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Author Topic: bond angles  (Read 5122 times)

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pele

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bond angles
« on: January 29, 2007, 08:30:50 AM »

Please help me with bond angles in molecule of SOCl2 !!! What angles approximately are there in molecule and how can I know that?

P.S sorry about my English
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Yggdrasil

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Re: bond angles
« Reply #1 on: January 29, 2007, 08:34:02 AM »

The first step is to draw a lewis structure of SOCl2
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pele

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Re: bond angles
« Reply #2 on: January 29, 2007, 08:49:01 AM »

Ok.I think I managed to draw it, but  I still don't have no idea about angles.
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english

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Re: bond angles
« Reply #3 on: January 29, 2007, 09:37:14 AM »

What molecular geometry can you infer from the VSEPR model?
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pele

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Re: bond angles
« Reply #4 on: January 29, 2007, 10:00:13 AM »

I don't know. I tried to use isis/draw and search google, but no results ??? >:(
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english

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Re: bond angles
« Reply #5 on: January 29, 2007, 10:12:35 AM »

I don't know. I tried to use isis/draw and search google, but no results ??? >:(

http://en.wikipedia.org/wiki/VSEPR.
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Yggdrasil

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Re: bond angles
« Reply #6 on: January 29, 2007, 12:56:34 PM »

What does your lewis structure look like?  What is the central atom?  How many atoms are bonded to the central atom?  How many lone pairs are on the central atom?
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pele

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Re: bond angles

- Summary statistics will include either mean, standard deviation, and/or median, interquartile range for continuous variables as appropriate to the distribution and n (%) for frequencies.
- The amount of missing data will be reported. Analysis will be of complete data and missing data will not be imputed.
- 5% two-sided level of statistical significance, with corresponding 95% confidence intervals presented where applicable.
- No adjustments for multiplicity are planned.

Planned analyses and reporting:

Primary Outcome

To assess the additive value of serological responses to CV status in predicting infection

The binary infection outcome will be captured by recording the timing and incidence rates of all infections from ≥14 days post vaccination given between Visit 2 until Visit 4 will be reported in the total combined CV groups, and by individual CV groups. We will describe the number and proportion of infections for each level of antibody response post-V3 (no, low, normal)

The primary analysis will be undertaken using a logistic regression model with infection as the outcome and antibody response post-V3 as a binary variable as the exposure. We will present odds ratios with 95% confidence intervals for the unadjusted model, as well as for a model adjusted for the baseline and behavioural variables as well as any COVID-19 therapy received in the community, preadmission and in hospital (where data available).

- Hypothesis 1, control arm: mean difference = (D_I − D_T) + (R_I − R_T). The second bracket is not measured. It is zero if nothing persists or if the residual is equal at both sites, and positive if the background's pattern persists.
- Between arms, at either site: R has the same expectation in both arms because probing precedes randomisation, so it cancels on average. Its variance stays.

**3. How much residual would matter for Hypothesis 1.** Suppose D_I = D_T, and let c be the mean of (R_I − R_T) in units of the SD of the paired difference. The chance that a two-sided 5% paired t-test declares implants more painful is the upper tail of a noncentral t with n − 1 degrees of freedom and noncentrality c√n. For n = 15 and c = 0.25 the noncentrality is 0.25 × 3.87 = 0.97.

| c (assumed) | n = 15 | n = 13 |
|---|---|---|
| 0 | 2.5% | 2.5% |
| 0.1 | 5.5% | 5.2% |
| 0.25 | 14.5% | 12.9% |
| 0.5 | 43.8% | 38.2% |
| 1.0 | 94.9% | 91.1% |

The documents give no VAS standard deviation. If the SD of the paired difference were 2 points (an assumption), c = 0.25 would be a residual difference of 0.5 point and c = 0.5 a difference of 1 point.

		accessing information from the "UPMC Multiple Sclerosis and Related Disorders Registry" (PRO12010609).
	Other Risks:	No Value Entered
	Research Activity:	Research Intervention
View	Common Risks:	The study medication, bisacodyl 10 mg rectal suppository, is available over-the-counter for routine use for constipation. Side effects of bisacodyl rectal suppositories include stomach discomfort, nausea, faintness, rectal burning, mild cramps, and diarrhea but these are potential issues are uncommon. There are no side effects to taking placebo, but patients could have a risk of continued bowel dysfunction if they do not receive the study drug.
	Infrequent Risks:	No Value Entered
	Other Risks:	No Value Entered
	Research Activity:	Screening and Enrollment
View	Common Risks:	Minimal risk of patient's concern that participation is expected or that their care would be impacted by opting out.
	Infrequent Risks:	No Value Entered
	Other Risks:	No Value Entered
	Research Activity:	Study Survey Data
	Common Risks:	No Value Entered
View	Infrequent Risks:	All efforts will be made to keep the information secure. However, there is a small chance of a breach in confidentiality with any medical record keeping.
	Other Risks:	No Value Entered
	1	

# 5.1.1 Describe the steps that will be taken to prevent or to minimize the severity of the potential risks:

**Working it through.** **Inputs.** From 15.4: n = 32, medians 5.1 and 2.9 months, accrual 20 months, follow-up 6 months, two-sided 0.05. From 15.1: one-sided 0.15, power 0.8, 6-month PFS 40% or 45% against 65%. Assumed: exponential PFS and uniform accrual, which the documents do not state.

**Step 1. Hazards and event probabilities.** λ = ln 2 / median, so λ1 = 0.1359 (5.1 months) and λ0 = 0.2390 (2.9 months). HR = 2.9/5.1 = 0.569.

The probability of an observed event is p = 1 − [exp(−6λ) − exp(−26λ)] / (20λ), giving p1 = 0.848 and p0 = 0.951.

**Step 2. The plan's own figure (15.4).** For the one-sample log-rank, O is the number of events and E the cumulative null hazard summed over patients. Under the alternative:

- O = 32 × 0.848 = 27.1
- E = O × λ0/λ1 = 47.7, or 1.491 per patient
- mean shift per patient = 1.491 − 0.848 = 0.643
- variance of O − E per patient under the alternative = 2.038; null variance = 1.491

« Reply #7 on: January 30, 2007, 02:06:38 AM »

the central atom is "S" 3 atoms are bonded to it. (one is double bond with "O")
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GreenHorn

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Re: bond angles
« Reply #8 on: January 30, 2007, 02:54:08 AM »

Well if there are 4 pairs of electrons (2 pairs on the double bond and 2 to the two chlorides)  the coordination number is 4, and thus the bond angle is 109 degrees? Correct me if im wrong...
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Yggdrasil

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Re: bond angles
« Reply #9 on: January 30, 2007, 08:03:55 AM »

the central atom is "S" 3 atoms are bonded to it. (one is double bond with "O")

Are there any lone pairs?
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pele

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Re: bond angles
« Reply #10 on: January 31, 2007, 07:53:00 AM »

If I understood correctly, than "S" has  2 alone electrons in the 3p orbital.
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Yggdrasil

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Re: bond angles
« Reply #11 on: January 31, 2007, 09:11:35 PM »

In SOCl2 there is a lone pair (although it is not in a 3p orbital, remember that atomic orbitals become hybridized when atoms are bonded to each other).  So, there are three atoms bonded to the sulfur and a lone pair.  This defines four "electron domains" (called steric number on the wikipedia site) which means that there will be a tetrahedral geometry about the sulfur.  Since three of the four electron domains are bonds, this leads to a trigonal pyramidal shape.

For more descriptions of how geometries of molecules relates to the number of "electron domains" and number of bonds v. lone pairs, see the chart at http://en.wikipedia.org/wiki/VSEPR
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